Cheer, Pom Squads Claim Record Rankings for Texas Tech

Texas Tech's spirit squads claimed their highest rankings yet at a national competition in Daytona Beach, Fla.

Written by Cory Chandler

Texas Tech University’s Cheer and Pom Squads claimed their highest rankings yet at the 2009 National Cheerleaders Association and National Dance Association Collegiate Cheer and Dance Competition in Daytona Beach, Fla.


More than 10,000 cheerleaders, dancers, coaches and fans assembled April 8-11 for the event, which featured some 200 college teams competing in 20 divisions.


Texas Tech’s Cheer Squad snagged perfect scores in tumbling and collegiate image – or how well the team represents Texas Tech sportsmanship and integrity – as it claimed third place of nine teams invited to compete.  The squad’s former top ranking was fourth place in 2002.


The Pom Squad, in its first year under new coach Rachel Levetzow, claimed 10th place in the Dance Division – four spots above the team’s former best of 14th.


“We were pleased with the finish,” said cheer coach Joshua Anderson. “We have been working to establish a nationally competitive program, and while we still have room for growth, I thought we did well against tough competition.”


Anderson took over the coaching position in 2007 with the goal of taking the squad back to Daytona Beach after a five-year hiatus. Texas Tech claimed fifth place that year and again in 2008. This year the squad edged behind Oklahoma State University by less than a point for second place and won the Innovative Choreography Award.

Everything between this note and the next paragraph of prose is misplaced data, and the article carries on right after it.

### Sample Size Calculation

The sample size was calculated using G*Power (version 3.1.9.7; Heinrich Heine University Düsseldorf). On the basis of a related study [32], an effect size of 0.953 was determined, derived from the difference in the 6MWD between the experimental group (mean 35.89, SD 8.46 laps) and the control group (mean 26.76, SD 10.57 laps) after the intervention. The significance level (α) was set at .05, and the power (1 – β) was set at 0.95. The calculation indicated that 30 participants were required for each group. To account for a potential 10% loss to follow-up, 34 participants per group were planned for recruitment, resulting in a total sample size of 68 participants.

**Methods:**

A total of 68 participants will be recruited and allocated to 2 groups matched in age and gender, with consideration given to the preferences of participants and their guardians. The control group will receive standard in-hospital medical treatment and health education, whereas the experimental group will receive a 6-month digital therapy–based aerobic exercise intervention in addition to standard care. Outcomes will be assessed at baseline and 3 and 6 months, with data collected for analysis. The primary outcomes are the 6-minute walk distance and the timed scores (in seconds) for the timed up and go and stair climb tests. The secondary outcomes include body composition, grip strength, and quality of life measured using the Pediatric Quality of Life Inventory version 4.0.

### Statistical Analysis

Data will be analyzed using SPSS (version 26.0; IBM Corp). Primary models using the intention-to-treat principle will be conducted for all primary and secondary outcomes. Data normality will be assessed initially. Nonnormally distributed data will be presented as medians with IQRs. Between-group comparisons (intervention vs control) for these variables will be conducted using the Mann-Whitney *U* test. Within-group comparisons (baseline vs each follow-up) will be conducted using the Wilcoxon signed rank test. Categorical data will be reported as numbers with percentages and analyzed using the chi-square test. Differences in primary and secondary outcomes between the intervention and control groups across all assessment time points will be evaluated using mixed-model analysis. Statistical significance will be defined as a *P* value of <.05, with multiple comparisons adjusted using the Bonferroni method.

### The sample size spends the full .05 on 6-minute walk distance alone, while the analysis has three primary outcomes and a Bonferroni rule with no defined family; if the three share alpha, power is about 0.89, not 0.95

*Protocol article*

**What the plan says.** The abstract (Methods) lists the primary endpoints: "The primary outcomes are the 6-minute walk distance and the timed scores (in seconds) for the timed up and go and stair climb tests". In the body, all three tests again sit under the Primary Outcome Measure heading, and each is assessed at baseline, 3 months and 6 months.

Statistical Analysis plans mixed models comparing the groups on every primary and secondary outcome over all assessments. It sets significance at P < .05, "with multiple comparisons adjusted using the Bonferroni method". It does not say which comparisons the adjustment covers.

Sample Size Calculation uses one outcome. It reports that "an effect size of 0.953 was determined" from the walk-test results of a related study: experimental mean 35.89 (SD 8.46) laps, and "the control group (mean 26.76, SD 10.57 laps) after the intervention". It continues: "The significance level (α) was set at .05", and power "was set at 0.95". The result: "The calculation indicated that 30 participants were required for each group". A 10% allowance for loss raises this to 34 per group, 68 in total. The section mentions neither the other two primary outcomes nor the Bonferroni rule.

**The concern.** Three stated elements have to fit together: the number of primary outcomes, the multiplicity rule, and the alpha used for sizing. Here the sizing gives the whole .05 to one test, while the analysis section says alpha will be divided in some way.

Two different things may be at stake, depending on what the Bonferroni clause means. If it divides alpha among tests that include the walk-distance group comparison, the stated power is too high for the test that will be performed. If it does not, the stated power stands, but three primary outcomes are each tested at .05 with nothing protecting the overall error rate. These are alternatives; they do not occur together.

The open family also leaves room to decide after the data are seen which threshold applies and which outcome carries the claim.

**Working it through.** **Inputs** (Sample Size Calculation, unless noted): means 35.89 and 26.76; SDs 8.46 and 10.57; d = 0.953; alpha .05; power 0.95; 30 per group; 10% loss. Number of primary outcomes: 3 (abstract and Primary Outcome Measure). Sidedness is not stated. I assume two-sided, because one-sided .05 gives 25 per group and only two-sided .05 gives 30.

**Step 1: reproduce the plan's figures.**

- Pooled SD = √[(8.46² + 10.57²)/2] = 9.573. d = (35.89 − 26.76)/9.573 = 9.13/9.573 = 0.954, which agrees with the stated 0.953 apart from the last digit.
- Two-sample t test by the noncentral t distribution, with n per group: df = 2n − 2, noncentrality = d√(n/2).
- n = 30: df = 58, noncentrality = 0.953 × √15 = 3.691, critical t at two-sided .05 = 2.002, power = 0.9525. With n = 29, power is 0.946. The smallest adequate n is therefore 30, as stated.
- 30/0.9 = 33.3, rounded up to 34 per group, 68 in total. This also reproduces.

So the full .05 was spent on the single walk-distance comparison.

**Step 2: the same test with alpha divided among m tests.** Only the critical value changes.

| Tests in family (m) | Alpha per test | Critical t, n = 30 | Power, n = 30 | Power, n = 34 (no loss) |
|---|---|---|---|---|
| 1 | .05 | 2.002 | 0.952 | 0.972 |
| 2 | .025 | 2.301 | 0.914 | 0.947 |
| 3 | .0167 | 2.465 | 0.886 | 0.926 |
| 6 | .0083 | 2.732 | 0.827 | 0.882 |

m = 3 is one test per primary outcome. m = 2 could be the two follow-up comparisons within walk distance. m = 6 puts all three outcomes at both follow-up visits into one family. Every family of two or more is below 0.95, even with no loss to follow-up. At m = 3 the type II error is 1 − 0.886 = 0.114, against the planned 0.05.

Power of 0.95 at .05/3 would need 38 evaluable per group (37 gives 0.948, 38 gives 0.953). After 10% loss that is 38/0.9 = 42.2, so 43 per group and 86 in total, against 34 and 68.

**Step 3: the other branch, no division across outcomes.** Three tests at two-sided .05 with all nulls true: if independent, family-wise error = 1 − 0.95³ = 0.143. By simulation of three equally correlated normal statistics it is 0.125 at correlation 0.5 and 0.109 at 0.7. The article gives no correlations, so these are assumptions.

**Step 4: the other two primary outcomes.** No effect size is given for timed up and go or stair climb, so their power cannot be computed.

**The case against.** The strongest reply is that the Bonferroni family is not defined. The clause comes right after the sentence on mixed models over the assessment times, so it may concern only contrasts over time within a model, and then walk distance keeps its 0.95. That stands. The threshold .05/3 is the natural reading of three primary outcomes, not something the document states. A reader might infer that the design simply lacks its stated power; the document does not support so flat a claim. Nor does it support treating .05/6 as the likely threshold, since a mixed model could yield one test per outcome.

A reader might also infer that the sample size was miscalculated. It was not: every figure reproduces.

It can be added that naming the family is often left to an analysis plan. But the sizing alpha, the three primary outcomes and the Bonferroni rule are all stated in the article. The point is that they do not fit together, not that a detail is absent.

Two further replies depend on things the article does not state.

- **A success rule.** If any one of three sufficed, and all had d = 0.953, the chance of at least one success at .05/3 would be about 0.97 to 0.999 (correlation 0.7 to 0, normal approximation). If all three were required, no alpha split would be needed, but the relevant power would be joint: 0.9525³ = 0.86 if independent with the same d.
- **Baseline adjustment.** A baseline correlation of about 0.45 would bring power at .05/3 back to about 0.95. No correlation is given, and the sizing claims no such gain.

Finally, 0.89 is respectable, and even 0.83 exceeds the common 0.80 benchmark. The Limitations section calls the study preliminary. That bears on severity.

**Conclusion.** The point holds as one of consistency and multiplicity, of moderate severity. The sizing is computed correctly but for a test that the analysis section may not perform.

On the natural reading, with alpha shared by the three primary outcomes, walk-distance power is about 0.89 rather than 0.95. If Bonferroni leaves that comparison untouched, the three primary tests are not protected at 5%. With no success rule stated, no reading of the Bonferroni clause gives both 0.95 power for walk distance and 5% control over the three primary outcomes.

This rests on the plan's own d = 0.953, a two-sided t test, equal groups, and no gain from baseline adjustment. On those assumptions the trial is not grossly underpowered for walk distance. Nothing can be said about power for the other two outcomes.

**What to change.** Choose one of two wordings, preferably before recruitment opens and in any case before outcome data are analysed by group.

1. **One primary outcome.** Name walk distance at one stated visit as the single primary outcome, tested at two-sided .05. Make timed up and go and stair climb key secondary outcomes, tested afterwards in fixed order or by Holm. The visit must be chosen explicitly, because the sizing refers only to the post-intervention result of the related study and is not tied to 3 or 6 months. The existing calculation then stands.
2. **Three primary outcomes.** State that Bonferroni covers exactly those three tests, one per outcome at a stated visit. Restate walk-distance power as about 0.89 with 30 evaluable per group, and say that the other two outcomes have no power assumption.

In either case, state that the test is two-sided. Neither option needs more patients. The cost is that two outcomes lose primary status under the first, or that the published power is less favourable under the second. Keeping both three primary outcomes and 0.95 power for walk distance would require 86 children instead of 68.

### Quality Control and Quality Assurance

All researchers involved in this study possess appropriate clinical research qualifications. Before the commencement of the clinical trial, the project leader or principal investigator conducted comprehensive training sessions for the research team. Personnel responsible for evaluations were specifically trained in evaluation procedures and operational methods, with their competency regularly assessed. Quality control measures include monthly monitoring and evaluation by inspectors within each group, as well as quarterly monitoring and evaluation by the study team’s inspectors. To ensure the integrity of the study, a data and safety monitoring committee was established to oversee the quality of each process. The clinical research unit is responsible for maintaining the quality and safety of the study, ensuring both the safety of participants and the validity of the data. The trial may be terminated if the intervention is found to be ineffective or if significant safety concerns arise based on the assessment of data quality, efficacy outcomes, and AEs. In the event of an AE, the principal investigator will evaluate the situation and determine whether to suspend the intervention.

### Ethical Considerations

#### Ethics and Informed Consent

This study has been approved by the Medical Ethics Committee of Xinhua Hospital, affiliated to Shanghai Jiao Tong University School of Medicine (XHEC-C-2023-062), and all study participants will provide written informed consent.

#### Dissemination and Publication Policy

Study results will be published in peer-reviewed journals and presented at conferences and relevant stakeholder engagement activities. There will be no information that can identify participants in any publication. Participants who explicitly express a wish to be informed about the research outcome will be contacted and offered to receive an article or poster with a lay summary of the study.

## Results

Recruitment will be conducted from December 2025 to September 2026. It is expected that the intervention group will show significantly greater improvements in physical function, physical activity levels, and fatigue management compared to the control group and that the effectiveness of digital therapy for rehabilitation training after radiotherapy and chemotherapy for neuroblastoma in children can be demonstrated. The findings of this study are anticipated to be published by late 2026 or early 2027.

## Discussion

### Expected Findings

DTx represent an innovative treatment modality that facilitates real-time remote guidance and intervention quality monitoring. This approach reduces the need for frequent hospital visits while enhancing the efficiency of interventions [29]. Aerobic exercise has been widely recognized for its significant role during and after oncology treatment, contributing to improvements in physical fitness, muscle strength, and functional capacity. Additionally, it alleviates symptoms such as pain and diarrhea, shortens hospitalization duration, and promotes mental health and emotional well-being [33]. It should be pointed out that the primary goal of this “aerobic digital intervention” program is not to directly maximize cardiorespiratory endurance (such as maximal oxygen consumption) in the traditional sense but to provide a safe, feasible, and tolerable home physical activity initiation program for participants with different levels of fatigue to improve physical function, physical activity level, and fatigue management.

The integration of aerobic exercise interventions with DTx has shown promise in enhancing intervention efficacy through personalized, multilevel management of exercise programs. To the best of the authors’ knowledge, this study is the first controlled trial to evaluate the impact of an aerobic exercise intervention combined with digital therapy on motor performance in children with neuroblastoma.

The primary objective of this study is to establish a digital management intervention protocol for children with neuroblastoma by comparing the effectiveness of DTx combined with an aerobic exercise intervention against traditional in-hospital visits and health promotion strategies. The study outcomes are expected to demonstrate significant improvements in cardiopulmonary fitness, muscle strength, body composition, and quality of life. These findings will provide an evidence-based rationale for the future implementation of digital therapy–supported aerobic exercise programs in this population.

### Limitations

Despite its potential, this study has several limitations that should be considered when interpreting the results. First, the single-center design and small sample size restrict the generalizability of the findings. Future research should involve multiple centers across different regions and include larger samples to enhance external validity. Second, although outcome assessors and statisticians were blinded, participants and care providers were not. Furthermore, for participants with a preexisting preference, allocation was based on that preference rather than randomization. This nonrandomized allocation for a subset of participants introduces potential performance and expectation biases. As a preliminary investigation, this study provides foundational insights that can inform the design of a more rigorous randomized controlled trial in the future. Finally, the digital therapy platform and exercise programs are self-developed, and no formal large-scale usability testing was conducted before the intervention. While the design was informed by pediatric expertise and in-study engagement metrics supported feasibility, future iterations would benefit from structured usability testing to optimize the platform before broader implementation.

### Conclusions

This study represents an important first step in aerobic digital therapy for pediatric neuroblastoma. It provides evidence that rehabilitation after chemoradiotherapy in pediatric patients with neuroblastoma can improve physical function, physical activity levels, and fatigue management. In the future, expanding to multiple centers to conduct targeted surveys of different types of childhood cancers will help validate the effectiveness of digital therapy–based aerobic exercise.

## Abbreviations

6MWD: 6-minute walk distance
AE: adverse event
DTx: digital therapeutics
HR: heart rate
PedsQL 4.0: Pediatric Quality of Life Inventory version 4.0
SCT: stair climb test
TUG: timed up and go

With only three cheerleaders leaving the team and a fresh batch of replacements after a year of heavy recruiting, Anderson said the program is poised to build on the success.


Texas Tech hired Levetzow in 2008 to lead the pom program. She took over a squad that had been without a coach for a year and said she is focusing on rebuilding the program. 


“I think the squad did very well this year,” she said. “Everyone has been pushing and working hard, and we will continue to improve from here.”


CONTACT: Stephanie Rhode, assistant director, Center for Campus Life, Texas Tech University, (806) 742-5433, or